La Lude lays claim to being the first winery is South Africa to produce the artisanal agrafe, bottle fermented sparkling wine. Tierage liège is the method employed of fermenting under cork, instead of crown cap. They are a fairly young wine-producing estate when compared with other vineyards in the Cape Winelands – their first harvest took place in 2012.
La Lude boasts six MCC veriatals in total, plus a magnum selection. As I mentioned earlier, I am not a huge fan of MCC as a rule, yet I adore this particular MCC. However the MCC Rose Agrafe is first to be tasted and never to be forgotten!! A blend of 35 per cent Chardonnay and 65 per cent Pinot Noir, maturation happens over thirty six months with special imported corks. It is elegant, it is subtle and beautiful to look at with its light pink blush. Do go ahead and try it if you make it to this estate, you will be pleased that you did. You’ll be importing it back home before you know it!
And no, I don’t work for the estate, nor do I own shares in it… just saying!
The Tasting Room
Now, I need to mention the tasting room… simply exquisite. Guests are seated at leather banquettes, in a room encompassed by expansive mirrors and walls the colour of soft pea shoot green. And whilst you are tasting your MCC, you have the option to order and enjoy a fine selection of canapés from their canapé menu. Pure delight!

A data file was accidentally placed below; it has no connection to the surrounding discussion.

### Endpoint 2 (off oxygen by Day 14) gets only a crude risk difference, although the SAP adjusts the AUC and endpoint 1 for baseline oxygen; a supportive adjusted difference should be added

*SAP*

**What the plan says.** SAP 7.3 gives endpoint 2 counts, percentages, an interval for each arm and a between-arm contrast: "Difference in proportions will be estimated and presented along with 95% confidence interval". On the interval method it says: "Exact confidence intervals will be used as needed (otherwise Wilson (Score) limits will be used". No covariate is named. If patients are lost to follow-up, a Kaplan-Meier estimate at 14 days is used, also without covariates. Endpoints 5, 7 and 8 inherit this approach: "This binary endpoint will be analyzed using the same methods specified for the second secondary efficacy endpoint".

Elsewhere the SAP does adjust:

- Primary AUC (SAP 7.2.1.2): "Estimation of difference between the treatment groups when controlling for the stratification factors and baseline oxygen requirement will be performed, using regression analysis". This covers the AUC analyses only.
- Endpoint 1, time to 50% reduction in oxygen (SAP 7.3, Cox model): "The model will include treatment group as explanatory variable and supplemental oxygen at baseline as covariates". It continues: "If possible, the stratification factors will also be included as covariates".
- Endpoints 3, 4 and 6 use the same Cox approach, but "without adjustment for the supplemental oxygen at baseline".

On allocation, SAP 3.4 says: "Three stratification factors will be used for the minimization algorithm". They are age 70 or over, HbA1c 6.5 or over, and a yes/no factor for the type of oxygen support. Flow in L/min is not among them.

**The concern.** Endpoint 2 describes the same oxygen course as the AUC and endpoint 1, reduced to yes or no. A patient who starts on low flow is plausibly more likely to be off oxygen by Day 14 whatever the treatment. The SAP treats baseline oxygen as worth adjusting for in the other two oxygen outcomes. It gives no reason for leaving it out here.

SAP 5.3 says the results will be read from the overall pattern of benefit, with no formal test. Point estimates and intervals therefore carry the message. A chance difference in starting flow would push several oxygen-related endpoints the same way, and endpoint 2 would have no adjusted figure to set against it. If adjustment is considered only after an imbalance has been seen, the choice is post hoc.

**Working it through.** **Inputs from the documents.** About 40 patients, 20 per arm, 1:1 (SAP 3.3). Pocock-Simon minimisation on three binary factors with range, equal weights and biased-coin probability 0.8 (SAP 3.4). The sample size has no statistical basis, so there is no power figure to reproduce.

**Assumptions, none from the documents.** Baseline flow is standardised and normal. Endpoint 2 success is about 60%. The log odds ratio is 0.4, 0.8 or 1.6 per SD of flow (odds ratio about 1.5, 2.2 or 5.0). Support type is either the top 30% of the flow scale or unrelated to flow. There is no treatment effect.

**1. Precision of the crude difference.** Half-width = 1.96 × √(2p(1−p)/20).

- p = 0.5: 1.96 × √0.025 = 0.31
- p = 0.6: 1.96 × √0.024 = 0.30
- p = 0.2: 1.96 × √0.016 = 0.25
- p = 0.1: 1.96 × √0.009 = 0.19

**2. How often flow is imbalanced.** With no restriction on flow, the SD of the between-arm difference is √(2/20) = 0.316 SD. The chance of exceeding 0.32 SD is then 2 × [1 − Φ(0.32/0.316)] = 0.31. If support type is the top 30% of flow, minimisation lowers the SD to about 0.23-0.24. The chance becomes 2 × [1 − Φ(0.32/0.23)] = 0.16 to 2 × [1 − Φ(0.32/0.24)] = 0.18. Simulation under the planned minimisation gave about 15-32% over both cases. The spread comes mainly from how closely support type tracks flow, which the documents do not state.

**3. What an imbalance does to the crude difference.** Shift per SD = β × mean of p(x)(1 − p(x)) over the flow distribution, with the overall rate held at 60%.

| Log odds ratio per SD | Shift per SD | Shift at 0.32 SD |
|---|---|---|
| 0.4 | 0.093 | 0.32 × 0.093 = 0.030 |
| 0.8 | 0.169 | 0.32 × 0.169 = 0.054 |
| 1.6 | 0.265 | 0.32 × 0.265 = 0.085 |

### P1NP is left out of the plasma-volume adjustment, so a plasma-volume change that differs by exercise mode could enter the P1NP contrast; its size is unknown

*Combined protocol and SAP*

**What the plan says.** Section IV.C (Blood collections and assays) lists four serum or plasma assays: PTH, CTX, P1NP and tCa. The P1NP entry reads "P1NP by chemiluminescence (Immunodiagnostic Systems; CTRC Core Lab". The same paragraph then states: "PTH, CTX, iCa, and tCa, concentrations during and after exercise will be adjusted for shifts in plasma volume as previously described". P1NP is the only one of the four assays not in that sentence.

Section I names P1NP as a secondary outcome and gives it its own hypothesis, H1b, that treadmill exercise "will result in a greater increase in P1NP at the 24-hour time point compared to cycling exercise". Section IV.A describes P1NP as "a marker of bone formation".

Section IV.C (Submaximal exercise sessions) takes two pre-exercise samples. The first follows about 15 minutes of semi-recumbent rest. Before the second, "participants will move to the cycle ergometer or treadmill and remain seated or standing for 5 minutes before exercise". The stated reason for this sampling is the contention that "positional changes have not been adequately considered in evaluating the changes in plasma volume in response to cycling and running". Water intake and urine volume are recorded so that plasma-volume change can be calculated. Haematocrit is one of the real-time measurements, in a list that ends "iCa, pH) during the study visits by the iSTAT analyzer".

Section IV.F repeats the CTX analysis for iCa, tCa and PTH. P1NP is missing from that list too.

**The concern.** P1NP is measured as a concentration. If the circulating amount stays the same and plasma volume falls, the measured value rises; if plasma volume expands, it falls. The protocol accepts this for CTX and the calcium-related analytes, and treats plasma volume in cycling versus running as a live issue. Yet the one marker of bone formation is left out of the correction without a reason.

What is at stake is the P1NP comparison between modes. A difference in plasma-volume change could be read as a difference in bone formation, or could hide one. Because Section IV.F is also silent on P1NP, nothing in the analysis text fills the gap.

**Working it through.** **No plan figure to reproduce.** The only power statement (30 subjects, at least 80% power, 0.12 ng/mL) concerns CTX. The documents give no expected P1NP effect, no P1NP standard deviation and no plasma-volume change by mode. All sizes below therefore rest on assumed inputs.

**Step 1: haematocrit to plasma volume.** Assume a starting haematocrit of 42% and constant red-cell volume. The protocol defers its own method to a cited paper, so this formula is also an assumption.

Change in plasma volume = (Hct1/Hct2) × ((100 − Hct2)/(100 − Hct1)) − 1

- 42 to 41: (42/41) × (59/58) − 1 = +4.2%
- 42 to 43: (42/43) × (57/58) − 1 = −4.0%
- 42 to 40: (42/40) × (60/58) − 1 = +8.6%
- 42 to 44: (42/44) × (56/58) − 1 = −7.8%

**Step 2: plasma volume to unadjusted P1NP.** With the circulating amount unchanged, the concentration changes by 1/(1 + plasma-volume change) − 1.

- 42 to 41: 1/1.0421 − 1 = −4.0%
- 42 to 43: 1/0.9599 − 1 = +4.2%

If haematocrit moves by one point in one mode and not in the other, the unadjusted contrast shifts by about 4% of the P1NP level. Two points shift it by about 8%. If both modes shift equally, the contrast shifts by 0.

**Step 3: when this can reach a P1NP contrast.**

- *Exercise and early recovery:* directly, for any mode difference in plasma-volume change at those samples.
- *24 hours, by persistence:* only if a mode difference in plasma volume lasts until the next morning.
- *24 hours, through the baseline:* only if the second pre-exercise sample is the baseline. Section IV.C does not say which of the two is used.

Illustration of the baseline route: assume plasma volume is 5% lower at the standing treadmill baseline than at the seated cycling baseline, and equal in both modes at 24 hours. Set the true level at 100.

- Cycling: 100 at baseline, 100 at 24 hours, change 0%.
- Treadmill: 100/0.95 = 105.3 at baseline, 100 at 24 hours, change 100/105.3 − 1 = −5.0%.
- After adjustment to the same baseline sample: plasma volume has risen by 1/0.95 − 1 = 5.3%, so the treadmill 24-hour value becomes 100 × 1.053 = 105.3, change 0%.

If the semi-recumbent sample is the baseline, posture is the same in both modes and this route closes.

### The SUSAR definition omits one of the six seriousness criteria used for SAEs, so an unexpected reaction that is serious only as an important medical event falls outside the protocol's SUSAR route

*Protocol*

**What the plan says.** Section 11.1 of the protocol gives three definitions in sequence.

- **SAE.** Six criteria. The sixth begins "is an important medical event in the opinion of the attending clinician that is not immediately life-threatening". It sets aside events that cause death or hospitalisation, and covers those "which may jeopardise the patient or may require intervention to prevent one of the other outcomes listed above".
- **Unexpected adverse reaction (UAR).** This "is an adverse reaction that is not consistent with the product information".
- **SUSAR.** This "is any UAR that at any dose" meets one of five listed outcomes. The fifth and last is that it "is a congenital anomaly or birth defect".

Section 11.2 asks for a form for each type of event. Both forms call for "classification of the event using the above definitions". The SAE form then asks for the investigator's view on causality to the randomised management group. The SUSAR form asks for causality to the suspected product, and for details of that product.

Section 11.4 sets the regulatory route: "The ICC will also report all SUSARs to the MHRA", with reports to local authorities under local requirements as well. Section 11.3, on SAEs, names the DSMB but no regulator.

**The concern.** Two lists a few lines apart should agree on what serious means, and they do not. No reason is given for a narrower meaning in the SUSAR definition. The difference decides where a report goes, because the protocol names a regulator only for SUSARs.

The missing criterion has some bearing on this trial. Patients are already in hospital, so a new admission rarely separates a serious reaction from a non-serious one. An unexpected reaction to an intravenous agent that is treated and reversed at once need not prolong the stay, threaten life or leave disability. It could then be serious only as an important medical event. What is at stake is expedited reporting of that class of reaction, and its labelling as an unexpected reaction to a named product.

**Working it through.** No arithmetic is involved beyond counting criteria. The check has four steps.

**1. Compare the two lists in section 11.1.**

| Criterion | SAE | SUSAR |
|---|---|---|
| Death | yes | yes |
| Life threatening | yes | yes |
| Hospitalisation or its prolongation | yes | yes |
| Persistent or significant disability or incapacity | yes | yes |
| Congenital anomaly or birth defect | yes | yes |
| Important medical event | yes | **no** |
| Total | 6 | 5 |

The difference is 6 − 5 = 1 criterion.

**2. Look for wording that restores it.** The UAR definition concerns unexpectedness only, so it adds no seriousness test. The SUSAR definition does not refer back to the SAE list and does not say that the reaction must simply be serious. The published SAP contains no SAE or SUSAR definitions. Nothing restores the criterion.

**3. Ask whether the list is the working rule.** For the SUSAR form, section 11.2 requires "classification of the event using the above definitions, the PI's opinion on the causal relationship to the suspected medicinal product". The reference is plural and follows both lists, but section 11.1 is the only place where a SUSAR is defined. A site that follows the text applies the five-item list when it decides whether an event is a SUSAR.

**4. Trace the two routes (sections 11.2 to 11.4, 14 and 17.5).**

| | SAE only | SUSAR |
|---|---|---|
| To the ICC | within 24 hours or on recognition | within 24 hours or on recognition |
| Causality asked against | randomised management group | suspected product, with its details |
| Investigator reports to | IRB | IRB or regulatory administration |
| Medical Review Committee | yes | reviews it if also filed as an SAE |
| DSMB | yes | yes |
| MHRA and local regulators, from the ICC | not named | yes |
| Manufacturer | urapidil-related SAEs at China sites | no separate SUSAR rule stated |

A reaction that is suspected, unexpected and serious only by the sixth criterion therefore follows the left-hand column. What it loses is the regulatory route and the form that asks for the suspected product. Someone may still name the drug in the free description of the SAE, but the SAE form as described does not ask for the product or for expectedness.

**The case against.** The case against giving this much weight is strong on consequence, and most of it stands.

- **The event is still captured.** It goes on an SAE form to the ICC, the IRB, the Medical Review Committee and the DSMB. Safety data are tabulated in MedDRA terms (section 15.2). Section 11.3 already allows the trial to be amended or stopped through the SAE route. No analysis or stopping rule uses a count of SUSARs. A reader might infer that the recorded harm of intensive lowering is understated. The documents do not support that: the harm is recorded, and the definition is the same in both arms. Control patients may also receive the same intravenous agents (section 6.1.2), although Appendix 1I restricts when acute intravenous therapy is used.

Added to all of this, the estate plays host to a fine dining restaurant known as The Orangerie. It is a classically beautiful experience in a beautiful conservatory. They offer French cuisine, created by an internationally acclaimed chef. The fare is focussed on seasonal and fresh. If your arrival time is post lunch, you can take advantage of the La Lude high-tea experience, so whatever time of day you arrive, you will not be disappointed.
Lily Pond House
So once you’ve wined and dined and eaten your cake, you had better hope that you have planned well, and are ready to fall into the estate’s resident Lily Pond House. This is a self-catering guest house, with space for a family – so remember last minute bookings don’t exist. It is a comfortable, private guest house situated around a body of water. It offers contemporary open plan living and two roomy double bedrooms with en suites. For those who want to get closer to the wine-making experience and live it hands on, this is for you